George Washington Papers
Documents filtered by: Author="Washington, George" AND Period="Revolutionary War"
sorted by: recipient

Proclamation to the Friends of America in the State of New Jersey, 31 December 1776

Proclamation to the Friends of America in the State of New Jersey

Trentown 31 Decr 1776

The Army of the American States, under my Command being lately greatly reinforced, and having again Enter’d the State of New Jersey, I most warmly request the Militia of Said State at this Important Crisis to Evince their love to their Country, by boldly stepping forth and defending the Cause of Freedom, The Inhabitants may be Assured that by a Manly & Spirited Conduct they may now releive their Distressed State from the Depredations of our Enemies—I have therefore dispatched Coll Neilson Majors Taylor, Van Emburgh & Frelinghuysen,1 together with Some other Gentlemen of your State to call together and Embody your Militia, not doubting but Success will attend their Endeavours.

Go: Washington

DS, in Thomas Mifflin’s writing, PWacD: Sol Feinstone Collection, on deposit PPAmP.

1John Neilson (1745–1833), a merchant in New Brunswick, was commissioned colonel of a regiment of Middlesex County minutemen in August 1775, and in August 1776 he became colonel of the county’s 2d Regiment of militia. On 18 Feb. 1777 Neilson surprised and captured a Loyalist detachment near New Brunswick (see GW’s first letter to Hancock of 20 Feb. 1777, DNA:PCC, item 152). Neilson was promoted to brigadier general of militia three days later, but declined. He was elected to the New Jersey general assembly in 1779, and from 1779 to 1780 he supervised the building of a number of warning beacons across the state. Appointed deputy quartermaster general of New Jersey in September 1780, Neilson served in that capacity until the end of the war.

John Taylor (1751–1801) became a tutor at Queen’s College (later Rutgers University) in New Brunswick soon after graduating from the College of New Jersey in 1770. Taylor was appointed a captain in Colonel Neilson’s regiment of minutemen in 1775, and in August 1776 he became first major of Neilson’s 2d Regiment of Middlesex County militia. Promoted to lieutenant colonel of the Middlesex County militia in June 1777, Taylor continued teaching at Queen’s College until June 1779 when he assumed command of a regiment of New Jersey militia levies. Taylor’s regiment was posted at Elizabeth, N.J., and during the late summer and early fall of that year, he corresponded regularly with GW about intelligence operations in that area. Although he was promoted to colonel, Taylor resigned his commission in October 1779. Returning to New Brunswick, he devoted his efforts during the remaining years of the war to keeping Queen’s College open.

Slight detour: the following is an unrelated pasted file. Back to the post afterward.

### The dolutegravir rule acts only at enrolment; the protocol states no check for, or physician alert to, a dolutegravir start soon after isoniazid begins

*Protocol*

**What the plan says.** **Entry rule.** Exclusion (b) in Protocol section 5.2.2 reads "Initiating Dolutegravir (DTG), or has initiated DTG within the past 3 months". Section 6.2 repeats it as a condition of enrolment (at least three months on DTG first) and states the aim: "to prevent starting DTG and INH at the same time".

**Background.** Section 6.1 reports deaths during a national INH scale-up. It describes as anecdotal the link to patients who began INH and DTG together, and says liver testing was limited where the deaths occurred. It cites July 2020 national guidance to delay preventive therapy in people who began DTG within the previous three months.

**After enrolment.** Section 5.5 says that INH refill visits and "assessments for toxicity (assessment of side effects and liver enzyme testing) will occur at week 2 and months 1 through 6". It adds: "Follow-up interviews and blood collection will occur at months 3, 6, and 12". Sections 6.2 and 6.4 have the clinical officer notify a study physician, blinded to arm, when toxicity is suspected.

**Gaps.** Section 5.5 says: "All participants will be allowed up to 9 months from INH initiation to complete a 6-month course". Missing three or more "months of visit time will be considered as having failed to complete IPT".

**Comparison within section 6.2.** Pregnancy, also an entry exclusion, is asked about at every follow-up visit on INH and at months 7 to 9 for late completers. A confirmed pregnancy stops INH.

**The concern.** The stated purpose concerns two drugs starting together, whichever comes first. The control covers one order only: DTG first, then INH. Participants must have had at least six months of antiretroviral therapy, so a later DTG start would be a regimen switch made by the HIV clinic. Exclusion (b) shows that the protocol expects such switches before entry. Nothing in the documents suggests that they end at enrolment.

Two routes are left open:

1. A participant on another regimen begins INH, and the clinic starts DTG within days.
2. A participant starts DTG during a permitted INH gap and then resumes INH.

John Van Emburg (1736–1803) of New Brunswick was appointed second major of Col. Neilson’s 2d Regiment of Middlesex County militia on 28 Nov. 1776, and he was promoted to first major of the regiment in June 1777. On 14 May 1780 Van Emburg was captured by Loyalists at Toms River, N.J., but he escaped the next day.

Frederick Frelinghuysen (1753–1804) of Somerset County graduated from the College of New Jersey in 1770, and he taught at Queen’s College in New Brunswick until he was admitted to the New Jersey bar in 1774. Frelinghuysen was elected a Somerset County delegate to the New Jersey provincial congress in May 1775 and May 1776, and he was a member of the provincial committee of safety. By the end of 1775, Frelinghuysen was an officer in a regiment of Somerset County minutemen, and on 15 Feb. 1776 the provincial congress promoted him to first major of that regiment. In March 1776 Frelinghuysen organized a state artillery company, but he resigned his command of that company in April. Earlier this month Frelinghuysen joined Gen. Philemon Dickinson’s corps of New Jersey militia in Bucks County. Frelinghuysen became colonel of the 1st Regiment of Somerset County militia on 21 Feb. 1777, and he participated in a raid on Staten Island during the summer of 1777 and the Battle of Monmouth Courthouse in June 1778. Although Frelinghuysen was elected a delegate to the Continental Congress in November 1778, he resigned his seat the following April to return to his regiment. In January 1781 Frelinghuysen assisted in quelling the mutiny of the New Jersey Line. He was elected again to the Continental Congress in 1782, but he only attended briefly in 1784. From 1793 to 1796 Frelinghuysen was a U.S. senator.

Index Entries